Recently, a Texas judge ordered a lesbian couple to separate from their co-habitation arrangement, or one of the two would lose custody of her children.
Our Birmingham child custody lawyersunderstand that the reason behind the decision isn't that they are lesbian. It's that they are not married. Of course, in Texas, as in Alabama, homosexual couples are not able to get married, so the case has kicked up a firestorm among gay rights advocates.
It's worth noting, however, that any unmarried, sexual relationship has the potential to affect your child custody arrangement. It involves what are sometimes referred to as "morality" or "paramour" clauses that are written into divorce agreements involving children.
Typically, they are put in place to prevent cohabitation or overnight visits of the opposite sex while that parent has the children. Although the language is typically extended to "the opposite sex," this case shows that courts have been known to extend that definition to same-sex pairings if one parent is found to be homosexual.
Of course, enforcement of these types of agreements are a challenge because it can be quite difficult to obtain evidence that one party has had an overnight guest in violation of the agreement. However, it gets easier if the parent is violating the order by way of cohabitation.
Usually, it's seen as more severe when one party has multiple overnight guests in a relatively short period of time, but a violation of any kind still has the potential to affect the arrangement.
Alabama is historically a more conservative state, and as such, the courts have been more apt to inject morality into the argument.
Just last year, in the case of DMPCP v. TJC, Jr., the Alabama Court of Civil Appeals held that it was perfectly fine to deny custody to a woman who was living with a man who was her fiance, though they weren't yet married. The court also took into account that it believed her to be less than sufficiently religious.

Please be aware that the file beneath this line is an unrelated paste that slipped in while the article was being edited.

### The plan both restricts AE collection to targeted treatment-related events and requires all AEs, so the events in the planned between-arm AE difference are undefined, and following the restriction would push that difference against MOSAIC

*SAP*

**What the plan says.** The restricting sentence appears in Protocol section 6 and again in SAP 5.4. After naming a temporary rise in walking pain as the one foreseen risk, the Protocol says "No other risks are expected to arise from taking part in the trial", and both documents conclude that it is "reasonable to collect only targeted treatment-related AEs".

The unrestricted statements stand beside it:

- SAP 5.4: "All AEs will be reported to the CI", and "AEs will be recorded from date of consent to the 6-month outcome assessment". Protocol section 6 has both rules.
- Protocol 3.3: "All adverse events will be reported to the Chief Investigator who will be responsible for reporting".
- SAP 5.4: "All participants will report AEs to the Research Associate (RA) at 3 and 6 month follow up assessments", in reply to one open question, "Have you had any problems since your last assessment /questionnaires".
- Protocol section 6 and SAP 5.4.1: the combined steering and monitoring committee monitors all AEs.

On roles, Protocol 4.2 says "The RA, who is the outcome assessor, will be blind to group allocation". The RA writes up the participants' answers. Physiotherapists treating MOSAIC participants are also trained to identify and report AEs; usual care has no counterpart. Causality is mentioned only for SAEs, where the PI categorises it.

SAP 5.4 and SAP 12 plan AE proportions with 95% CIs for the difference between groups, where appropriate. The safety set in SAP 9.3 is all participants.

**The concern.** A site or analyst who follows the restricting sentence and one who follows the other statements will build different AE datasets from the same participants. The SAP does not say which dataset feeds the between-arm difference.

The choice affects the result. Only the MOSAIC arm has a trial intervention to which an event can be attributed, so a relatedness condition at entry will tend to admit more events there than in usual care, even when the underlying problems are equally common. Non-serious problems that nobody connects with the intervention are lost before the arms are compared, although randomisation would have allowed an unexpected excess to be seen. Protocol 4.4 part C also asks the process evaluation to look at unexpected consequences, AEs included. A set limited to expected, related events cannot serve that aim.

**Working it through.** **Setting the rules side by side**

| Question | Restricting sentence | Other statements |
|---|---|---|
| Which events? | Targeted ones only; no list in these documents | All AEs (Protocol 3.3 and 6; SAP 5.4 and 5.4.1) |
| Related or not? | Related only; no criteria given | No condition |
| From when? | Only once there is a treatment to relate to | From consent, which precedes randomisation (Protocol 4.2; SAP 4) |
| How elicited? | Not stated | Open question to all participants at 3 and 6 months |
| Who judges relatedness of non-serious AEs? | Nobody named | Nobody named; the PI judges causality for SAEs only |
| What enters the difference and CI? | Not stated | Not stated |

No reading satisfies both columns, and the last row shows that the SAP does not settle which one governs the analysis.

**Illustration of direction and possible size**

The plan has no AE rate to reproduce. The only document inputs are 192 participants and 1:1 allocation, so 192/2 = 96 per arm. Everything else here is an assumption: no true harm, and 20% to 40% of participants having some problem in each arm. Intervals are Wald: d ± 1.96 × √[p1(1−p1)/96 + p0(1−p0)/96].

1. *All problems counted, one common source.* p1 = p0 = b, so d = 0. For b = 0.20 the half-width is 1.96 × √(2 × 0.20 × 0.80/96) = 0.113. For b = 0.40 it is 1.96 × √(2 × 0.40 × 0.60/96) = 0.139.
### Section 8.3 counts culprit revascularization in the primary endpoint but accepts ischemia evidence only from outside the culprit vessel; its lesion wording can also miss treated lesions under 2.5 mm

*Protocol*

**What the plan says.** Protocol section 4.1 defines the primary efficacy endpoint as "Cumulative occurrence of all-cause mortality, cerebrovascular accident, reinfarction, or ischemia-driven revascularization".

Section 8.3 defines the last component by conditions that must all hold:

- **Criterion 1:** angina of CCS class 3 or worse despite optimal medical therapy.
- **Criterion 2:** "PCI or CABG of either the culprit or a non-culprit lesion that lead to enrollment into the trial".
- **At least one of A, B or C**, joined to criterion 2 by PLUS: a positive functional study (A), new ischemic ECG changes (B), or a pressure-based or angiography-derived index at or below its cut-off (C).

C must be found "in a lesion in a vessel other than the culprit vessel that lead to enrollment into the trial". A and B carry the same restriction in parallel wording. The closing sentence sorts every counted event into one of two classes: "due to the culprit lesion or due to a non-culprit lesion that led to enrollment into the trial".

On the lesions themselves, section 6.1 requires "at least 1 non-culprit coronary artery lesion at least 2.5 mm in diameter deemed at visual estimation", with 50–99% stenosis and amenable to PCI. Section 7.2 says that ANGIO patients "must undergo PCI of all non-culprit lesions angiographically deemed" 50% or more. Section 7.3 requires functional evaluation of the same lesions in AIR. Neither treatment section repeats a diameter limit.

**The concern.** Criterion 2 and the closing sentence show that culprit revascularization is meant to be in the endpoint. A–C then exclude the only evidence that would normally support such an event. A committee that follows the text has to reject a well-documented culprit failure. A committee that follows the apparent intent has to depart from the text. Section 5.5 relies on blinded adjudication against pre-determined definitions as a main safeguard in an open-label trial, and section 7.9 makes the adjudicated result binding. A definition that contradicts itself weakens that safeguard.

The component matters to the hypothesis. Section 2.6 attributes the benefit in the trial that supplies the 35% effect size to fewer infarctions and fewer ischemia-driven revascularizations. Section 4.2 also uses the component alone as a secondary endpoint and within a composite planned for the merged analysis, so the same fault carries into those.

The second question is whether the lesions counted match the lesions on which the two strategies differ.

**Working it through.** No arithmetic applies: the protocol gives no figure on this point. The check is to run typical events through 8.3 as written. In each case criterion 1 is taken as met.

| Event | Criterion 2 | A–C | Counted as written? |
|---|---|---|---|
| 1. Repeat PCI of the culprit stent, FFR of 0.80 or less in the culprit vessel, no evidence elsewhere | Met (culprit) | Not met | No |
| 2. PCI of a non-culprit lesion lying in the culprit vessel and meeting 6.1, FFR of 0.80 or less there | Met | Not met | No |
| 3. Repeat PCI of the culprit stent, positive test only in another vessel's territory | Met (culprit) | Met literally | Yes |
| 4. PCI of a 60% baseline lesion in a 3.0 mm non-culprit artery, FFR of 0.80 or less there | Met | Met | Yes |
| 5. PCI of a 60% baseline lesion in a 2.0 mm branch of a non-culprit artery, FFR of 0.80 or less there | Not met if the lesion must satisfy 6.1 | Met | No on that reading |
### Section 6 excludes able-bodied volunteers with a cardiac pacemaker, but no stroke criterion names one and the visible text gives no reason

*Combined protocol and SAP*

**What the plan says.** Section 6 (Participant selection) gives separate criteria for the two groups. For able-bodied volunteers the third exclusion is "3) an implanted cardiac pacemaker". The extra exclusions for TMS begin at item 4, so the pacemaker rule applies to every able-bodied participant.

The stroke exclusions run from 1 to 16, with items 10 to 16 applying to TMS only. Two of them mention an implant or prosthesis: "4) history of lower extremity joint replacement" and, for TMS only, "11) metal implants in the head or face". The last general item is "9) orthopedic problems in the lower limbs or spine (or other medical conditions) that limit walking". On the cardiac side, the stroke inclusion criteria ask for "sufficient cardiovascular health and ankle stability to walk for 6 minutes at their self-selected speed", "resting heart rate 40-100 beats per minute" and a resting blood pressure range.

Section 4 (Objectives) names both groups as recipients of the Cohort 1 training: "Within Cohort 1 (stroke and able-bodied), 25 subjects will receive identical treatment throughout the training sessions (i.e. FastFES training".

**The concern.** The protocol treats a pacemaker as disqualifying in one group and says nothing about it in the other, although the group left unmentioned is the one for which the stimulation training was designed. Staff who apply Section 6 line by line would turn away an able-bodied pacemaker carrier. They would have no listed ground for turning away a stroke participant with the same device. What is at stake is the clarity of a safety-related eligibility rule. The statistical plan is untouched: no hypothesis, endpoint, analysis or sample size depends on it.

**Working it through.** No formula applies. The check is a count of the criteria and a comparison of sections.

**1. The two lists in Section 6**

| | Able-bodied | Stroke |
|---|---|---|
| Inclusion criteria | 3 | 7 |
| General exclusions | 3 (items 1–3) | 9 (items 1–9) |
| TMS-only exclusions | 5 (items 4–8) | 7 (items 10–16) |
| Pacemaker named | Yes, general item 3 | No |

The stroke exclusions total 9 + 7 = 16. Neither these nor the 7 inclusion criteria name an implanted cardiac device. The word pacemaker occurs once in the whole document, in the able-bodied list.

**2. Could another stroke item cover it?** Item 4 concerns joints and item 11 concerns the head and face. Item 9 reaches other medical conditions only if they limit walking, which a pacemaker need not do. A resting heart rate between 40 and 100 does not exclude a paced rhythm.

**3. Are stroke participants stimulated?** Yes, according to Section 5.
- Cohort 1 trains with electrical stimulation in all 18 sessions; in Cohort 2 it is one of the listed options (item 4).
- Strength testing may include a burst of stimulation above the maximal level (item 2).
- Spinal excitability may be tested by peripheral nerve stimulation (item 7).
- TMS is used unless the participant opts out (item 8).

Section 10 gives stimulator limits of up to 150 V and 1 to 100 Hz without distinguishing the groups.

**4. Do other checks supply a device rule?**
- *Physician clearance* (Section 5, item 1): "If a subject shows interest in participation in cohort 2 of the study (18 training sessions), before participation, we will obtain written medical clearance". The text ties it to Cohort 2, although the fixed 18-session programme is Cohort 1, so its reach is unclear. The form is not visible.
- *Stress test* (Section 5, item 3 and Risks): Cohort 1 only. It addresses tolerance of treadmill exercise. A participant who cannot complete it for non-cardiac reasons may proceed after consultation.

The father's lawyer questioned the mother on the stand, asking whether she believed that living with her fiance sent the wrong message to her child, as she wasn't yet married, and also questioning how often she took the child to church.
In its December 2012 decision, the state appellate court held that the court may, during an initial custody determination, consider a parent's sexual conduct as it pertains to that parent's character. The court went even a step further in saying that the other side needn't show that the conduct has been detrimental to the child – only that it calls the parent's character into question.
(It may be worth noting that the father in this case had been arrested for sexual abuse against the mother's minor daughter from another marriage, although he was later acquitted in criminal court.)
And yet, other elements that came into play were things such as whether the mother fixed breakfast for the child each day (she said that at age 6, he sometimes preferred to do it for himself). Other evidence that was presented included the opinion of the child's first-grade teacher, who indicated that while the mother was very loving, she believed she could do more to bring the child up in a church environment.
So as you can see, perception in these cases is sometimes very important. In that courtroom, your lawyer will be your best advocate.
If you are dealing with child-custody issues, contact Birmingham Family Law Attorney Steven Eversole at (866) 831-5292.
Judge tells lesbian couple to separate – or lose kids, May 23, 2013, By Irin Carmon, Salon.com
DMPCP v. TJC, Jr., October Term, 2012-2013, Appeal from Covington Circuit Court, Alabama Court of Civil Appeals